As I’ve said, there has yet to be a person shout, “Freak! Freak!” But there have been many instances in which Mr. Juniper has encountered stigma and as a result, been left scarred by the experience. In day-to-day life, Mr. Juniper avoids direct stigma much of the time. He is able to cover up the visible consequences of his condition and as such, there isn’t cause for people to flex their ignorance around him. Come warmer weather (don’t laugh, it does happen occasionally in Scotland), Mr. Juniper does struggle over whether or not to wear short sleeves. He gets grumpy and looks out the window with utter contempt. Eventually he will put on a short-sleeved top, before thinking it does look a little chilly out there and putting on another layer. There is a rule of sorts that we have, but it is with good reason, that he wear long sleeves if joins me for the walk to school with Juniper Junior. Otherwise, all I can do is reassure him that it’s okay, whatever he chooses. I know why he worries, though. It isn’t a case of people looking. We’re human, if something is different in our environment, we’re likely to look. It’s when curiosity makes the jump to harm, to stare, gasp and whisper to those around.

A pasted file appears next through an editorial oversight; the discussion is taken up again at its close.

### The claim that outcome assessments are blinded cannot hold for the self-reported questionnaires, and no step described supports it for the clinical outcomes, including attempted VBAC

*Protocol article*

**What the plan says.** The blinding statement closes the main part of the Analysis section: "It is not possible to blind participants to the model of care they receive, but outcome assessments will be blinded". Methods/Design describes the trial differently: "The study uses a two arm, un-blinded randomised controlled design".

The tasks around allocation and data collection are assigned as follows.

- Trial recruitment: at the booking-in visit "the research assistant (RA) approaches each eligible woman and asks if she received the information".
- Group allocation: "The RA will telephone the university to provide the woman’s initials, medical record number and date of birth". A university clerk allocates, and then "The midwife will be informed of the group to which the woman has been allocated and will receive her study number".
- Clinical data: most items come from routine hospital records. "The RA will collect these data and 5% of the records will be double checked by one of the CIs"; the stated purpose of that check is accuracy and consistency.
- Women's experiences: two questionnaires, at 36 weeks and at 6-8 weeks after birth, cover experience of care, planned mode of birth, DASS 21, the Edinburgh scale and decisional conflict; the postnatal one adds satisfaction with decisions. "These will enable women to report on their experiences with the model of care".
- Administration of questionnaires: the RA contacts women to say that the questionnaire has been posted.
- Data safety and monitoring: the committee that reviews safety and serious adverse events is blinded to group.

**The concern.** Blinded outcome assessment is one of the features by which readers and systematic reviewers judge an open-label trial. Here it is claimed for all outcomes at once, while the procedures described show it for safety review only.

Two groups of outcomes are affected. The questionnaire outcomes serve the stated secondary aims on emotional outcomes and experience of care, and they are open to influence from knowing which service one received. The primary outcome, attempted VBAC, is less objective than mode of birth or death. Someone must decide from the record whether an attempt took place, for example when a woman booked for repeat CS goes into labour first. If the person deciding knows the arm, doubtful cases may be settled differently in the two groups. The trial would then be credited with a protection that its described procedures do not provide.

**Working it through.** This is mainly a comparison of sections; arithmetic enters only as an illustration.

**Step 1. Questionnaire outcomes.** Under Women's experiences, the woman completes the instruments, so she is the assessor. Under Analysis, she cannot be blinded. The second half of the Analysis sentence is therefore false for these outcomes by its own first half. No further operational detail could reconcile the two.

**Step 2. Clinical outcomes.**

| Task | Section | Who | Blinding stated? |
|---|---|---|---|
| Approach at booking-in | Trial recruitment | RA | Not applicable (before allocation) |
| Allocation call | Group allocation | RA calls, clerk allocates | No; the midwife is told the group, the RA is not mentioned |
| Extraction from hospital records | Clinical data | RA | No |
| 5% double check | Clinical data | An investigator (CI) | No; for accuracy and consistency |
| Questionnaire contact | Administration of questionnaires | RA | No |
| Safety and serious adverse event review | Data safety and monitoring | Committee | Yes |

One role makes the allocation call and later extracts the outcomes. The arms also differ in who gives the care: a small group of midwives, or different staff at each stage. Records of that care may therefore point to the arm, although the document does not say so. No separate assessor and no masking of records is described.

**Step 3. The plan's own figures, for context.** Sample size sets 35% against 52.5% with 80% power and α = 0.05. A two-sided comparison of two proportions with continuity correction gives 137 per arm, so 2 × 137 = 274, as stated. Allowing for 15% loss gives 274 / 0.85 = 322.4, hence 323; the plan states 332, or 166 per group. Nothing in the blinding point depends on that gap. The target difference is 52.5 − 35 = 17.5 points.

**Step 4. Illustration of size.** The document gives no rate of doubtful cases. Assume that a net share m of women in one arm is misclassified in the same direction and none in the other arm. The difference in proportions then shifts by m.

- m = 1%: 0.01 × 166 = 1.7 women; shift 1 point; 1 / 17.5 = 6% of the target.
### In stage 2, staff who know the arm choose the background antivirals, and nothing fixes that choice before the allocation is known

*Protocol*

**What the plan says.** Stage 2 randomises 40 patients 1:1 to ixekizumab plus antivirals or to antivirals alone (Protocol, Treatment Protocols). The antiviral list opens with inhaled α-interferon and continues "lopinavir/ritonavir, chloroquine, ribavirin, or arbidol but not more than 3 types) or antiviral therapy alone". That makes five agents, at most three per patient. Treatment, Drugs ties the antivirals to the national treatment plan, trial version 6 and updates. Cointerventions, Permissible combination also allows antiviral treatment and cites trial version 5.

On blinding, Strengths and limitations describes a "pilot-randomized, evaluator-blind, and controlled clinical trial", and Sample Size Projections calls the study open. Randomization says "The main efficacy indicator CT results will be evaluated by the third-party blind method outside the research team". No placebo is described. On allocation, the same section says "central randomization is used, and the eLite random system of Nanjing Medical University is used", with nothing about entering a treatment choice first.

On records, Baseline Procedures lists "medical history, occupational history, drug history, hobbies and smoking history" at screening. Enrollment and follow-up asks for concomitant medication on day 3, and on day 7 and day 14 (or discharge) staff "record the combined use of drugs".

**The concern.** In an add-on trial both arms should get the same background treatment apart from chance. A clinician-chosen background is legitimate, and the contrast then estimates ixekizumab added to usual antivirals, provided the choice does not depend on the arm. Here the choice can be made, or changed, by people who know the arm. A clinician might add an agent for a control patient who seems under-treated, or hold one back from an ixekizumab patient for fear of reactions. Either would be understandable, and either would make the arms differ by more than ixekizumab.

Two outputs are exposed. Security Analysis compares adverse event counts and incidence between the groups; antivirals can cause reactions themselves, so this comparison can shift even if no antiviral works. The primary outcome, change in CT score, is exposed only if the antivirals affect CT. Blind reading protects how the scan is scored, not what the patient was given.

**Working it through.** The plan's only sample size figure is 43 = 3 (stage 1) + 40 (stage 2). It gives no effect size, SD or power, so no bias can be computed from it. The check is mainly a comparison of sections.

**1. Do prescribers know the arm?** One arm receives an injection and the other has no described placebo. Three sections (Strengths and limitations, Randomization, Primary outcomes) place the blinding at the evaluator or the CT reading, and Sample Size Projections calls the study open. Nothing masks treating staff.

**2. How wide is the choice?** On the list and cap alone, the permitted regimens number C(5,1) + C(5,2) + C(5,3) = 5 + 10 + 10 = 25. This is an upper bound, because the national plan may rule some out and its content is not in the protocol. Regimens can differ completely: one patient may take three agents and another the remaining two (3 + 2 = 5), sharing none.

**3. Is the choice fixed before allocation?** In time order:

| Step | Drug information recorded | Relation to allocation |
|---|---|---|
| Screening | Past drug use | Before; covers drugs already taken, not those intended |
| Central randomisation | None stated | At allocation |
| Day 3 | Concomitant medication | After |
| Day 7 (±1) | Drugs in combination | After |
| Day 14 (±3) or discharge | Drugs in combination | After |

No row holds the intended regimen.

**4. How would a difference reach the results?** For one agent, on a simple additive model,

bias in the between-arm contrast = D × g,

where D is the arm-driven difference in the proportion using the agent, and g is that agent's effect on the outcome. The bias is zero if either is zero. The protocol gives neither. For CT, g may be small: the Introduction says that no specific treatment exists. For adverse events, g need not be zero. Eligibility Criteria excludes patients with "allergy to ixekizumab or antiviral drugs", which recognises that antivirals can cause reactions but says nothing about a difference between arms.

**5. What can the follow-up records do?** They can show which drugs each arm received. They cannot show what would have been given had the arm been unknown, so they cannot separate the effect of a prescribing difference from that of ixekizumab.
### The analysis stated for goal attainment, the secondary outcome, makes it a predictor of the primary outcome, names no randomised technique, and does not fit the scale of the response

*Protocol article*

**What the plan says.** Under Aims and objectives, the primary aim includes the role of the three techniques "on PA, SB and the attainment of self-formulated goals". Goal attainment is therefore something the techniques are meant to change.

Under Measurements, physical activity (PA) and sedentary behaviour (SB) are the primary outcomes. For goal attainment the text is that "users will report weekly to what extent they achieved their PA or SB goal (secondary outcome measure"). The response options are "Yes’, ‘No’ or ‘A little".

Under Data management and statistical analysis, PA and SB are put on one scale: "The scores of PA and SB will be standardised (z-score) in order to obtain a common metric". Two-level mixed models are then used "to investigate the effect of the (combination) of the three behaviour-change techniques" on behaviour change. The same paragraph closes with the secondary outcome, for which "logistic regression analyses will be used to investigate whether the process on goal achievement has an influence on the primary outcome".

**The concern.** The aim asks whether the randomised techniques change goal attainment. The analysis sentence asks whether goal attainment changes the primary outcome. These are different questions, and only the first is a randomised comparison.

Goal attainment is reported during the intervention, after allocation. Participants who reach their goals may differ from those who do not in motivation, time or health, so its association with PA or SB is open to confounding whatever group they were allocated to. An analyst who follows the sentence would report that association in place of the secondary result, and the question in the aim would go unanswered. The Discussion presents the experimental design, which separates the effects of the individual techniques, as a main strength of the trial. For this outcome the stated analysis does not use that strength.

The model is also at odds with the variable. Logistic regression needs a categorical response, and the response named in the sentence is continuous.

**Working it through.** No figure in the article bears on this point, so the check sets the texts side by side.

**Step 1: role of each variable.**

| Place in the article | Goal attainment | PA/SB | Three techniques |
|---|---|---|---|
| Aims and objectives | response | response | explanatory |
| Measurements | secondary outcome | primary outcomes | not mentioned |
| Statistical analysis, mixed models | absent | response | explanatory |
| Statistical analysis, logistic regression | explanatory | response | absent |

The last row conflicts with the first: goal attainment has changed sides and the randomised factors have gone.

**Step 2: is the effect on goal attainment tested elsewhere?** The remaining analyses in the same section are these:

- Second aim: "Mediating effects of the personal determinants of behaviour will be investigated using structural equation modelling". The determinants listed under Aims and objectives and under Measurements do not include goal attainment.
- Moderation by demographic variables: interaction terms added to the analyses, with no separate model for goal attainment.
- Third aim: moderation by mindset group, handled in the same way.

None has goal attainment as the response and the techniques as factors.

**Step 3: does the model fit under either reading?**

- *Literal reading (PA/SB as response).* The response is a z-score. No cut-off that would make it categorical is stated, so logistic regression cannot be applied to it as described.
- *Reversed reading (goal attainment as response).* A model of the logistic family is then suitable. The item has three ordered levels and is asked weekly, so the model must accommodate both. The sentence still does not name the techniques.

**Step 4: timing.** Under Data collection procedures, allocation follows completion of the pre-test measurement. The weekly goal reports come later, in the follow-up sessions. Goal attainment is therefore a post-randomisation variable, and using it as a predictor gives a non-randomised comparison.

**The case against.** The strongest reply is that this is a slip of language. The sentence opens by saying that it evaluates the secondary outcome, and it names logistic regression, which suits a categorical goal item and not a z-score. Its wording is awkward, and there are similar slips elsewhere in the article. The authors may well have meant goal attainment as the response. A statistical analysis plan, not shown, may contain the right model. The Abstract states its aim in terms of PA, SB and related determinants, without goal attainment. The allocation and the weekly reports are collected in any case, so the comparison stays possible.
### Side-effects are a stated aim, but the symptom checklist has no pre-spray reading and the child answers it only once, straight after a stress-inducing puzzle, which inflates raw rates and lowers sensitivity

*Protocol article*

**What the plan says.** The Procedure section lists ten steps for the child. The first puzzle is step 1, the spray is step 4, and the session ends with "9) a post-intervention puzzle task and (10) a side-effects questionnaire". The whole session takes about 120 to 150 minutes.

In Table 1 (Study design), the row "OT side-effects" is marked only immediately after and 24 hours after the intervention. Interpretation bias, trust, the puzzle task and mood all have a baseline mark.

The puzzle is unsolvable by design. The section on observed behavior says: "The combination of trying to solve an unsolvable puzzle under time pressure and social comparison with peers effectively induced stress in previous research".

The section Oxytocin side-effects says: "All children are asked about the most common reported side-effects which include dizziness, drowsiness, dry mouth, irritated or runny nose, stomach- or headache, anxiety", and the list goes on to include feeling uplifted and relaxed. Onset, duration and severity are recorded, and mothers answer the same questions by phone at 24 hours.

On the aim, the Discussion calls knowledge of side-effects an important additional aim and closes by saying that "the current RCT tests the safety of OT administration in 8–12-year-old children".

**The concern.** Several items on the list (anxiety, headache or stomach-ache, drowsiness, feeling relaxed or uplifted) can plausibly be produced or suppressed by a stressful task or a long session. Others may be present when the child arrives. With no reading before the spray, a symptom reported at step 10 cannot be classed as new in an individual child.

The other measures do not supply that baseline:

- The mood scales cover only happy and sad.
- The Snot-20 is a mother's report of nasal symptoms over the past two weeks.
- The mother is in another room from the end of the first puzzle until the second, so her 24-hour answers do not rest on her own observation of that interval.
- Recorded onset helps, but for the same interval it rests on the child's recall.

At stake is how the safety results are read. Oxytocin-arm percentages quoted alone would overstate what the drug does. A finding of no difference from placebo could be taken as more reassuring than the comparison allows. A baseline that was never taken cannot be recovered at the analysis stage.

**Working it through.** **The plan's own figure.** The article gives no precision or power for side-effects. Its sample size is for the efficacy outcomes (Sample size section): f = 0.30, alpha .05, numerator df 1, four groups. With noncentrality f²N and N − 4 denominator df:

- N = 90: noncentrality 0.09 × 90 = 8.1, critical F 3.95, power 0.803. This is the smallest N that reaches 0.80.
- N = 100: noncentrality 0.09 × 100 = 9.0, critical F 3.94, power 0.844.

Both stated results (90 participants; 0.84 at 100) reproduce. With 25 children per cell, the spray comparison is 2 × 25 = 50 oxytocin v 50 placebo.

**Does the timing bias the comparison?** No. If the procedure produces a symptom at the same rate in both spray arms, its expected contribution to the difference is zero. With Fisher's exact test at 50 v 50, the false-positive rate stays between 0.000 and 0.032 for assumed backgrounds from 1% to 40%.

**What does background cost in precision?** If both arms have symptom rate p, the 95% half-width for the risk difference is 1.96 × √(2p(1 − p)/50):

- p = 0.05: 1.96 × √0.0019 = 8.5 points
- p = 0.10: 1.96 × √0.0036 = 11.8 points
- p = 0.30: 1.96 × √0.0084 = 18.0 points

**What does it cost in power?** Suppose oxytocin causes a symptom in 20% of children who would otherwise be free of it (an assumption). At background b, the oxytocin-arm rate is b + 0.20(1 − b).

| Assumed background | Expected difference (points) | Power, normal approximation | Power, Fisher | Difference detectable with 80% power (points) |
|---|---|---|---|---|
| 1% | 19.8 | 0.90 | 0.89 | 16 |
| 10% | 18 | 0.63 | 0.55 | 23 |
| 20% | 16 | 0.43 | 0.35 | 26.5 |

I forget the quote, but it goes something along the lines of “ignorance is the mother of fear.” That’s the path stigma often takes, with a few detours along the way. There are those who don’t know about mental illness and often don’t care to educate themselves. They see Mr. Juniper’s scars, see that he’s harmed himself and from that, extract the assumption that he must be violent to others, even though self harm, by its nature, is something a person does to themselves. And so, before you know it, they’ve got their pitchforks and torches out.

What some people may be surprised to learn is the existence of stigma among health professionals, whether they be doctors, nurses, psychiatrists, or therapists. Even with decades of training behind them, there are highly qualified mental health professionals who consider people with mental illnesses to be freaks. We are very fortunate that where we are, Mr. Juniper is surrounded by fantastic professionals. But it isn’t always perfect. When Mr. Juniper has needed treatment at a hospital for, to put it delicately, the ingestion of things which should not be ingested in such quantity and other less health-orientated activities, he has encountered stigma. It surfaces in comments like, “Well, that was a silly thing to do, wasn’t it?” Do they actually expect Mr. Juniper to say, “Well, I was bored and Mrs. Juniper wouldn’t put out”? What a lot of people don’t realize is that it’s okay not to understand. What is not okay is to let that lack of knowledge justify behavior that is harmful. There is much that our preschooler doesn’t understand, but he has known for a long time that it is not okay to hurt someone.